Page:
New Computing GCSE to prepare students for 21st century

 According to a Government Select Committee Report 'The UK’s Digital Future' 35% of today's traditional jobs could within the next two decades be obsolete[1] - posts which according to The UK Commission for Employment and Skills (UKCES) will by 2022 be replaced by jobs that require digital skills[2]. From September 2016, a new Computer Science GCSE proposed by exam board OCR, will be introduced into classrooms supported by Codio, the cloud-based coding and content platform, and will be designed to equip today’s students with the skills they require to thrive in the 21st century digital economy.

Split into three sections, the new GCSE will feature modules on ‘Computer Systems’ and ‘Computational thinking, algorithms and programming’, both worth 40% of the final grade, and a practical programming project worth 20% where students will solve a real-world problem of their choice, whether developing an algorithm for recommending films, an app to help their teacher or even a game.

A notable feature of the GCSE is the focus on cyber security. Students will learn about system security – phishing, malware, firewalls and people as the ‘weak point’ in secure systems, for the first time at GCSE Level, as well as ethical and legal concerns around computer science technologies. There will also be a greater emphasis on ‘computational thinking’, which involves breaking a complex problem down into smaller parts, establishing patterns, ignoring unnecessary information and designing a solution through programming.

Through collaboration with OCR, the Codio platform has been tailored to support these new requirements and aims to make teaching the GCSE specification easy for even less-confident teachers. It comprises a cloud-based Integrated Development Environment and coding platform (including servers and storage) where students can learn the theory and apply it in real-life situations. All software languages are pre-configured to enable students to focus on problem solving and designing their programs, and to save schools painful administration and set-up time.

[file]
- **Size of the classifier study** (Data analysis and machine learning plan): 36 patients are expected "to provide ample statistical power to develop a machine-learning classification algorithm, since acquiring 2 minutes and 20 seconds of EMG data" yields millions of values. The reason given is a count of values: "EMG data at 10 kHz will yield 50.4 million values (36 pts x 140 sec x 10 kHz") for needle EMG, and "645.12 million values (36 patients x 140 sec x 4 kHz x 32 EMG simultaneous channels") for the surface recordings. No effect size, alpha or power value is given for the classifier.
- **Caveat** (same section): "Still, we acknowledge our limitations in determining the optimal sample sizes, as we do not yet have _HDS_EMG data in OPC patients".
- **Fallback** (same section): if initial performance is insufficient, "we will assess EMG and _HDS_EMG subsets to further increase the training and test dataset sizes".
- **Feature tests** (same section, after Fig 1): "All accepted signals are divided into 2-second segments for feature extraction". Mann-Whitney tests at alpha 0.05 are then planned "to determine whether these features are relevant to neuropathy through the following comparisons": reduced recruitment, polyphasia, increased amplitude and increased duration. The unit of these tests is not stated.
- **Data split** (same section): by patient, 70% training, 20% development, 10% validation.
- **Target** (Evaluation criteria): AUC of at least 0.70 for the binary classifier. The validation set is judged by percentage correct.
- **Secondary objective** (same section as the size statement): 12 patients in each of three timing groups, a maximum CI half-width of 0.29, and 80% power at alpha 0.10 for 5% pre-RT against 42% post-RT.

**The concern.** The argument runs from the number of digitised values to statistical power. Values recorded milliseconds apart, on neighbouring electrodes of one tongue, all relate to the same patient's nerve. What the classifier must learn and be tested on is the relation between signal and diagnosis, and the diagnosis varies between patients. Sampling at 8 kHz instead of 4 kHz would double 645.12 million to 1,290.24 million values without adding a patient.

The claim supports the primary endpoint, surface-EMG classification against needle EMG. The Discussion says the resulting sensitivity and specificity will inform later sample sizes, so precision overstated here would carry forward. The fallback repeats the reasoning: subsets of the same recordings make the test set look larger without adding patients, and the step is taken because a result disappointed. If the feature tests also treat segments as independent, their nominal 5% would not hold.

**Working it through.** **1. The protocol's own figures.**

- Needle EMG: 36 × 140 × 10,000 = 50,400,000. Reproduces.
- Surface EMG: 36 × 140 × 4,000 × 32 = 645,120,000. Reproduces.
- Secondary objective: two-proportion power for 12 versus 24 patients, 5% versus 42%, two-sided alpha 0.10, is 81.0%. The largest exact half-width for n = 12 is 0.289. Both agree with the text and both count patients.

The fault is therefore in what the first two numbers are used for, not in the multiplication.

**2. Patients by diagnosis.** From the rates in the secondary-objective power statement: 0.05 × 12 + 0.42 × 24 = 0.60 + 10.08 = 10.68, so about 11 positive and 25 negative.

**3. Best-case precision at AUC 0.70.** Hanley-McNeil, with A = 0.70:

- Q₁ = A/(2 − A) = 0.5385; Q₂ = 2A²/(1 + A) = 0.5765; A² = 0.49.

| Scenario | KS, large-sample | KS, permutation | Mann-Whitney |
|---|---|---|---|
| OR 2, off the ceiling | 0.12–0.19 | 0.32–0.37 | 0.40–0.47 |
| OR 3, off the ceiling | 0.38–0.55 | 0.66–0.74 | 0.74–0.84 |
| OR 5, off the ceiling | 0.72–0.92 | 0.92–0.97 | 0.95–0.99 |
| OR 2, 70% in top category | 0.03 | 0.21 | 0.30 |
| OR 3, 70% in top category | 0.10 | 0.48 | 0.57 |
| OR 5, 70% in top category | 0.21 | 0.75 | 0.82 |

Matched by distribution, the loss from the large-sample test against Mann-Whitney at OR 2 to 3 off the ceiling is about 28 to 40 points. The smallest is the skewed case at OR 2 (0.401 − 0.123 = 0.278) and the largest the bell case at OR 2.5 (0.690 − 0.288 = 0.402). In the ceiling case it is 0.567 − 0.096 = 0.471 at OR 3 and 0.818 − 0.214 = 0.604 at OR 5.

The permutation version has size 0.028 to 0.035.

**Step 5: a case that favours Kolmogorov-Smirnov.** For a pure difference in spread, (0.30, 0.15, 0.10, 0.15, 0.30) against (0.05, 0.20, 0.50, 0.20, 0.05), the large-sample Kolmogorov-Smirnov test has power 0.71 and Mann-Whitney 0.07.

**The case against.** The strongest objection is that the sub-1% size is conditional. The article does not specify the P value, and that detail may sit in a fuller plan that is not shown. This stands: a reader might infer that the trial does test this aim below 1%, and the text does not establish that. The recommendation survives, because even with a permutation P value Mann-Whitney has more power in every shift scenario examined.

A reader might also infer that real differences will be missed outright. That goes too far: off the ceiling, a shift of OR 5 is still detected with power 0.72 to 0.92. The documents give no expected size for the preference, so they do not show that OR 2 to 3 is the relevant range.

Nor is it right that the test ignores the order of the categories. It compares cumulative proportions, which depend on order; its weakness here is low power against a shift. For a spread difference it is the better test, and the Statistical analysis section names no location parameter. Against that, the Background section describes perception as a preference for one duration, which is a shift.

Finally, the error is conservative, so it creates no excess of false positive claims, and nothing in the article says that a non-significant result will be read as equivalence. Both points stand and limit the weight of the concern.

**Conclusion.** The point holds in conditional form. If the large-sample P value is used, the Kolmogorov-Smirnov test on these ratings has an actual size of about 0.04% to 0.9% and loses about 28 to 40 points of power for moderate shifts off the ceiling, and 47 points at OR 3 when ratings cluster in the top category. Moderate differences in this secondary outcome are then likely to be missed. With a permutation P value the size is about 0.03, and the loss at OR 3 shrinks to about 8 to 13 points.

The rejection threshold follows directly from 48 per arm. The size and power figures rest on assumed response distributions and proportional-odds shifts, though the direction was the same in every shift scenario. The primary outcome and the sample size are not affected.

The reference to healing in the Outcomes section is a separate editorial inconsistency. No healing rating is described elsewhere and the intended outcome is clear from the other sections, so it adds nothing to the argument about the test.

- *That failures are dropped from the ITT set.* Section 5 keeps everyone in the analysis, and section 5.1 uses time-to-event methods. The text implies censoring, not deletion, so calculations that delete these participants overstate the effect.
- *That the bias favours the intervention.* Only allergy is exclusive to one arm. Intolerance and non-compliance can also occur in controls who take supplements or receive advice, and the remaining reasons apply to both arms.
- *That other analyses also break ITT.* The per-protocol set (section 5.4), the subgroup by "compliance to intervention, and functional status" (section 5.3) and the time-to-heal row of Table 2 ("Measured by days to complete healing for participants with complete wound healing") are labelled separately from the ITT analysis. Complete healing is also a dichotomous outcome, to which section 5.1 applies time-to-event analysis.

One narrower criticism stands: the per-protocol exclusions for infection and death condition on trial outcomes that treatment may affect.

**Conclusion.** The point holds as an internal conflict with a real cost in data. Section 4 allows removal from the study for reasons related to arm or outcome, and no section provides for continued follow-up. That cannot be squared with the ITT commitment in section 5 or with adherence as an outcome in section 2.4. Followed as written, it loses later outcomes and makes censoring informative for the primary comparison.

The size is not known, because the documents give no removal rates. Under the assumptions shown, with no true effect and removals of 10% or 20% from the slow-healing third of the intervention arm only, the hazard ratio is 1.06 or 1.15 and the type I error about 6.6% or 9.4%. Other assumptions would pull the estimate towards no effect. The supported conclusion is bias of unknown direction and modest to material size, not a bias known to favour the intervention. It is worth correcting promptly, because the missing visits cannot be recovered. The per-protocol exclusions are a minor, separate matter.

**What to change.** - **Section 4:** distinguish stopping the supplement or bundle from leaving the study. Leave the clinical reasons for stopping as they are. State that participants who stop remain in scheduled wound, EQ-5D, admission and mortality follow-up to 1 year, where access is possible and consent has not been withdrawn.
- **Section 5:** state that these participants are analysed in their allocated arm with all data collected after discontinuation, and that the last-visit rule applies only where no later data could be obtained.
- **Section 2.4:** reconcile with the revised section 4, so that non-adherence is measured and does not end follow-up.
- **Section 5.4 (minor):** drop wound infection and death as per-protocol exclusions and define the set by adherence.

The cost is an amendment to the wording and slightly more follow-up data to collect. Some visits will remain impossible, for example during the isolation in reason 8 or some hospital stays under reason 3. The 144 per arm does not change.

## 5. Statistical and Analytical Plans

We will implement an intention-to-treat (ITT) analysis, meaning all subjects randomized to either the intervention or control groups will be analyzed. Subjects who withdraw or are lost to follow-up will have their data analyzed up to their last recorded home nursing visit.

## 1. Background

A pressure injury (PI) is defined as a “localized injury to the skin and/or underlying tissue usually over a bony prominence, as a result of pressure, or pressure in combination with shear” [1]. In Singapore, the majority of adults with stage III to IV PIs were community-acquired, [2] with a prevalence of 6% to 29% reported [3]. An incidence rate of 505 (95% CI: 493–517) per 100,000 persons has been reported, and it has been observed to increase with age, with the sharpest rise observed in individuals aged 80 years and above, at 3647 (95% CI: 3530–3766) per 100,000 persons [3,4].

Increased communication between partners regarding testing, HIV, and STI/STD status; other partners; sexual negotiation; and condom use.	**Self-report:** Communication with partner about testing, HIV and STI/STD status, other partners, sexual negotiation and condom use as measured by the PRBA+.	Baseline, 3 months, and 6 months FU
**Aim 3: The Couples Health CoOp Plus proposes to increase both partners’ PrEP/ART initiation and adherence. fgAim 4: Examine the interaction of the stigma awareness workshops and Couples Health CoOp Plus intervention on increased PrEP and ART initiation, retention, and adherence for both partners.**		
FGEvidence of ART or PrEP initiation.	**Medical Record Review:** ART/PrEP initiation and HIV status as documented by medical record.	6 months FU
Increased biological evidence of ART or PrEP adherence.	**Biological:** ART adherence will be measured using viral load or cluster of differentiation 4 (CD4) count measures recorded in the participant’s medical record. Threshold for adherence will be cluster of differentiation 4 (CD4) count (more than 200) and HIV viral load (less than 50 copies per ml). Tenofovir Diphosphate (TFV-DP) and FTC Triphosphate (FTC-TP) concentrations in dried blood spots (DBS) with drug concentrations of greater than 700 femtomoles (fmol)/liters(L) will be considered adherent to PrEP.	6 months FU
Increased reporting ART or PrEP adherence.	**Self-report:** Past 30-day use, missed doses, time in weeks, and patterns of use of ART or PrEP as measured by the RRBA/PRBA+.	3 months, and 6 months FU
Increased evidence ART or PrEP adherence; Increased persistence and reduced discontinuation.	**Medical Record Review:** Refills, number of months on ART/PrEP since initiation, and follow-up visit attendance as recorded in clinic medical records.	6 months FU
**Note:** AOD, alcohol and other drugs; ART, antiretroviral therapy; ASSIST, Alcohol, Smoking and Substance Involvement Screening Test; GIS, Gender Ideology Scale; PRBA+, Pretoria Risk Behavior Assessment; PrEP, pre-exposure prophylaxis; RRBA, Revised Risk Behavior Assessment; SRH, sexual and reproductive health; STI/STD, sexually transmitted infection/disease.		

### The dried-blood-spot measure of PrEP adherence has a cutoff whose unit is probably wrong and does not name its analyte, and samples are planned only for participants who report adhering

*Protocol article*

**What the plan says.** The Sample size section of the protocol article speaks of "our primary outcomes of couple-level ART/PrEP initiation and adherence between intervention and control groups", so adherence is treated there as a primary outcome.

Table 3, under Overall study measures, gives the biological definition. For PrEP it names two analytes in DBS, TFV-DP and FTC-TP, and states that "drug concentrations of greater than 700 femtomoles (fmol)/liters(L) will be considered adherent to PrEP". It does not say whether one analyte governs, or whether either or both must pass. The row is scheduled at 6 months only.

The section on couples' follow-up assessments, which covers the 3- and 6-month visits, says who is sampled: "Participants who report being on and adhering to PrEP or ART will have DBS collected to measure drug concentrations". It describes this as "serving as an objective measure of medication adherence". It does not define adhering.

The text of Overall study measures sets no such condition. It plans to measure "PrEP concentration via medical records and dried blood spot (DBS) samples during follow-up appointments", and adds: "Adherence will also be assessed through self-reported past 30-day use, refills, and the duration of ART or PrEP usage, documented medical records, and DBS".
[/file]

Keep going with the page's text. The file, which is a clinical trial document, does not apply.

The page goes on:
Curriculum-mapped course content co-developed with OCR means that teachers can be confident that the resources are relevant and will support their lesson plans. Soon to be released built-in assessment tools – including multiple choice questions, or broken code needing to be fixed – auto-mark and provide a clear breakdown and tracking of student progress. Furthermore, Codio allows for self-paced learning, enabling teachers to play a more facilitative coaching and mentoring role, whilst remaining confident that the students’ work is always aligned to the GCSE objectives.

To make lessons easier for teachers as they get to grips with the new GCSE, Codio also offers school organisation options – by integrating with a schools’ VLE system, teachers can easily set up accounts for their students and organise them however they wish. Teachers can then assign modules and coursework to specific student groups, then track and monitor progress.

Phillip Snalune, Co-founder of Codio commented: “Codio’s partnership with OCR delivers the vital support the UK Computing teacher community needs, through best-in-class technology, curriculum-mapped course content and extensive teacher support, to enable teachers to deliver the new GCSE Computing specification with confidence.” 

Rob Leeman, Subject Specialist for Computer Science and ICT at OCR, said: “This specification builds on OCR’s pioneering qualification development in this subject area. We have consulted with companies such as Google, Microsoft and Cisco, as well as teachers and higher education academics and organisations like Computing At School (CAS) to ensure that the content is relevant.

He continued, “There is growing demand for digital skills worldwide. Whether students fancy themselves as the next cyber-spook, Mark Zuckerberg or Bill Gates, our new qualification will be the first exciting step towards any career that requires competence in computing.”

Teachers can find out more about the Codio support at www.codio.com  

     
   
   
 
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